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From Epicurus to EpictetusStudies in Hellenistic and Roman Philosophy$
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A. A. Long

Print publication date: 2006

Print ISBN-13: 9780199279128

Published to Oxford Scholarship Online: January 2007

DOI: 10.1093/acprof:oso/9780199279128.001.0001

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Pleasure and Social Utility: The Virtues of Being Epicurean

Pleasure and Social Utility: The Virtues of Being Epicurean

(p.178) 9 Pleasure and Social Utility: The Virtues of Being Epicurean
From Epicurus to Epictetus

A. A. Long (Contributor Webpage)

Oxford University Press

The Epicurean explanation for the origin of community life and laws was the utility of these institutions in facilitating people's natural and necessary desires for a secure life. In advising his followers to ‘live quietly’, Epicurus has at least three defences to advance against the criticism that such a lifestyle is politically irresponsible and morally complacent. First, he can argue that his ethical theory provides human beings, who are natural and persistent pleasure seekers, with the strongest of reasons for the peaceful cooperation that legal systems seek to promote. Second, he can argue that contemporary societies, even if they do provide some measure of security for their members, do so inadequately; and that they compound these failings by systems of education, competitive values, religion, and other practices which do great harm to their citizens. Third, he can argue that the Epicurean way of life, which threatens no one in its scrupulous adherence to justice and is positively philanthropic in its cultivation of friendship, provides society with a model of how to live best at the present stage of human culture. This chapter develops this set of arguments from three perspectives or bodies of material: the basic ethical theory, justice and friendship, and social evolution.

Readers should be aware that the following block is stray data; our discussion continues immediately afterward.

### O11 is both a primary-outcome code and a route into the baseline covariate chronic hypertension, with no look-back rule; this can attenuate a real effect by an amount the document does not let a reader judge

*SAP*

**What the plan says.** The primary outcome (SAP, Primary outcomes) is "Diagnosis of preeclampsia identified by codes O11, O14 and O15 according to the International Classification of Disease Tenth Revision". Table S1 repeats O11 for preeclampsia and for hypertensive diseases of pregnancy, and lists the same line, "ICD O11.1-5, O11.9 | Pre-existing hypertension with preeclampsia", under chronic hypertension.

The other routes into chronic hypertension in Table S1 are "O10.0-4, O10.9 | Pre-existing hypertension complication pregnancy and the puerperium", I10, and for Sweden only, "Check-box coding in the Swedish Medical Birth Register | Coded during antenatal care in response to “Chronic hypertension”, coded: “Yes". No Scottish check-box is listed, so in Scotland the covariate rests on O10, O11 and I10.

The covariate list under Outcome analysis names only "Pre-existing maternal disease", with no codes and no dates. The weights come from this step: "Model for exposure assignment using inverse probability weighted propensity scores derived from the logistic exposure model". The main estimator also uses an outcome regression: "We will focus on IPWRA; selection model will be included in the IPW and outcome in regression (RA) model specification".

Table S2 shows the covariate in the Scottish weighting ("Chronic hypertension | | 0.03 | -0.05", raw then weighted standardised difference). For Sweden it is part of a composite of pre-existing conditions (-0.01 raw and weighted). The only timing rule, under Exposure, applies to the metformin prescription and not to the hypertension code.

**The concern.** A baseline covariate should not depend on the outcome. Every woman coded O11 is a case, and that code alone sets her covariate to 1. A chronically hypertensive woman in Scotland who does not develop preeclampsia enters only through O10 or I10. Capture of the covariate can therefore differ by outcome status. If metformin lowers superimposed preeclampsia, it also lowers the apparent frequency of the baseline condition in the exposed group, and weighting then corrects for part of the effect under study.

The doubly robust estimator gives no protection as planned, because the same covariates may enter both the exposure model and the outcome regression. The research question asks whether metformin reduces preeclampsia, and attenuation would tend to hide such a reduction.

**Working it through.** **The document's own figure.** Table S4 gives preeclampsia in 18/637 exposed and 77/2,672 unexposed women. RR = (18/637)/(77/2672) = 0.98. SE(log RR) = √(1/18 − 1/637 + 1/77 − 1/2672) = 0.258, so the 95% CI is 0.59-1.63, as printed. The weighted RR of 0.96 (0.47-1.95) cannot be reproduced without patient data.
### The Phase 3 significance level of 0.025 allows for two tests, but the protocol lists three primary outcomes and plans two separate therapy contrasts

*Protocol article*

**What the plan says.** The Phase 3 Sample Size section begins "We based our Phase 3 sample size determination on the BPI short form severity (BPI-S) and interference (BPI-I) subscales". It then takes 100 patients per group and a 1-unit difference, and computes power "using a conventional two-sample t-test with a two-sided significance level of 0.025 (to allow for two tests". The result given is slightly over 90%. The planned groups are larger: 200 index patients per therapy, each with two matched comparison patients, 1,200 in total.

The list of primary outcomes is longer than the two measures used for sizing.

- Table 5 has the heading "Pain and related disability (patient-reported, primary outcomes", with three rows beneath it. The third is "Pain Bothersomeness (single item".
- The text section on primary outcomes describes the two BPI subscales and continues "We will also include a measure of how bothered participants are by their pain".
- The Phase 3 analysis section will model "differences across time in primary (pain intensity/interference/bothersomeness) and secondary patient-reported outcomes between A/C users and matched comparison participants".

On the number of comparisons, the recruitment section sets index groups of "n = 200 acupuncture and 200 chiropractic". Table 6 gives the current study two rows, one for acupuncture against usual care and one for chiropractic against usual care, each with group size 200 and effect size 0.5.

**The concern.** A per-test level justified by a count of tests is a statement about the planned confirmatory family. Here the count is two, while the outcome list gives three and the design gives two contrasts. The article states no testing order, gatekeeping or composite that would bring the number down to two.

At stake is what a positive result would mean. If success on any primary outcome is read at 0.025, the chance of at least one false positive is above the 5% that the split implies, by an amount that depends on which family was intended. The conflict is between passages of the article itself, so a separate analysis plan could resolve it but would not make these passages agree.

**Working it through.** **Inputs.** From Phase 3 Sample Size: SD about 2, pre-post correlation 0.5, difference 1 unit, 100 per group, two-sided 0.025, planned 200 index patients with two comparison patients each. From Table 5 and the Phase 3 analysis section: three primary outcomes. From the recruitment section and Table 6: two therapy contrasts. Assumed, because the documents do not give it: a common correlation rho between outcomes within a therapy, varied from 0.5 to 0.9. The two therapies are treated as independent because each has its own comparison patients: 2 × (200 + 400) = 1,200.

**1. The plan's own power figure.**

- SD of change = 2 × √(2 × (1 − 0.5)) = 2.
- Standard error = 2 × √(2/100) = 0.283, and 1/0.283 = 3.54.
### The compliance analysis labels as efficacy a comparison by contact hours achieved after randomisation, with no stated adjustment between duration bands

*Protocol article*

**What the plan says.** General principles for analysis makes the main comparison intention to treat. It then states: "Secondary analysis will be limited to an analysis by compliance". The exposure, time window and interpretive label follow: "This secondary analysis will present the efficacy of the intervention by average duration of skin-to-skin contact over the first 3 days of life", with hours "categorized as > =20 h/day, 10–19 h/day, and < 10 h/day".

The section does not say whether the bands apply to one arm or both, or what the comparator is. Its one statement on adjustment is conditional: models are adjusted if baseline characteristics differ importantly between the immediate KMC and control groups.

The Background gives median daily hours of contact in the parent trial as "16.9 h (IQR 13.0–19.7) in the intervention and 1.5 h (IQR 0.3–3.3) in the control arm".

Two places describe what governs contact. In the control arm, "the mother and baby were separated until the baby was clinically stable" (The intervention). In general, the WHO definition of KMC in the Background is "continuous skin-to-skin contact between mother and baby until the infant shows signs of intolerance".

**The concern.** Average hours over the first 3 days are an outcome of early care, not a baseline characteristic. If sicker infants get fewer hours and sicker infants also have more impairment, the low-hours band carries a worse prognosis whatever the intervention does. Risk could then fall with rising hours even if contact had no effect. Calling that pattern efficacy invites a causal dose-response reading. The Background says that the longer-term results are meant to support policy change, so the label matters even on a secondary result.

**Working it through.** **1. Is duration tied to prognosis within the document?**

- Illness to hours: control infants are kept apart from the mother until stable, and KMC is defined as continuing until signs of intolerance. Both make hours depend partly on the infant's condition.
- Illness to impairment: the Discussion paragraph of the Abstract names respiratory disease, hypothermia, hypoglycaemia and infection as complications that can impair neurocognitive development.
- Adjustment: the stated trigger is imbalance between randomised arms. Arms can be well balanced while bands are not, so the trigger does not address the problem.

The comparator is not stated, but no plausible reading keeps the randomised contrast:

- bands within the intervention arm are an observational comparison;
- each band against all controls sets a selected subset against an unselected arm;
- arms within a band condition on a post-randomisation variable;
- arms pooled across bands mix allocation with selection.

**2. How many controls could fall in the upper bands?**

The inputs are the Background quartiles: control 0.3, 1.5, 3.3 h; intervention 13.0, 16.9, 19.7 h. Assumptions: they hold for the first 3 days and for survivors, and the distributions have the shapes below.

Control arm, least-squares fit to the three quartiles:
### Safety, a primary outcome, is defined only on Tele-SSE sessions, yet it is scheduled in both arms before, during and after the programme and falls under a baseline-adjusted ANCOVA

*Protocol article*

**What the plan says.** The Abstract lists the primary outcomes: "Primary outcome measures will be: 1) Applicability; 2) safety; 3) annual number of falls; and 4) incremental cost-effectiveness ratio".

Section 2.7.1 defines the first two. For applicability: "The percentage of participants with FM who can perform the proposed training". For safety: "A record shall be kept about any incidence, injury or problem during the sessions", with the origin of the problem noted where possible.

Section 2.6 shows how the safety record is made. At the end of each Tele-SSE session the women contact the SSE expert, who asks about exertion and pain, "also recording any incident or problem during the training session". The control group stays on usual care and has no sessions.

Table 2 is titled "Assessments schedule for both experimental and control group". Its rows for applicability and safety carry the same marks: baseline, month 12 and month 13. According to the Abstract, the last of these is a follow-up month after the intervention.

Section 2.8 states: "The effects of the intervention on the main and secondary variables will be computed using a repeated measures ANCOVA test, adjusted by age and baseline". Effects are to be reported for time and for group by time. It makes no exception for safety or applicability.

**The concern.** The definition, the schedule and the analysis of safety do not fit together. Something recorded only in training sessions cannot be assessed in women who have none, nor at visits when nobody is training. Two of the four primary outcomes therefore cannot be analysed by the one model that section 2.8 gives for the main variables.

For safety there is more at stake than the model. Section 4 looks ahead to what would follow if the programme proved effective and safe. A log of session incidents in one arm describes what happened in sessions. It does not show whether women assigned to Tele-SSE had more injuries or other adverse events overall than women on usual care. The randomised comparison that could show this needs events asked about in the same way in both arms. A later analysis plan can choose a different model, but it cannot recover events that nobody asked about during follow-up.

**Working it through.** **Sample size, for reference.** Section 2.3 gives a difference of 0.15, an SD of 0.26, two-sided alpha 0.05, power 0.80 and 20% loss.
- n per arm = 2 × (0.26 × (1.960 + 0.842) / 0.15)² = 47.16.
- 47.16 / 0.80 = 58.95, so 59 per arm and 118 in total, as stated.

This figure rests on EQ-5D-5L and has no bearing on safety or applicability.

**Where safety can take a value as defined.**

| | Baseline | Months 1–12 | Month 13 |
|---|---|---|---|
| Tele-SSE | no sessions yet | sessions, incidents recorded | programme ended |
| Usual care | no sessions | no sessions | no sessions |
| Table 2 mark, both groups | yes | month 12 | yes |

Keywords:   Epicurean ethics, community life, laws, basic ethical theory, justice, friendship, social evolution

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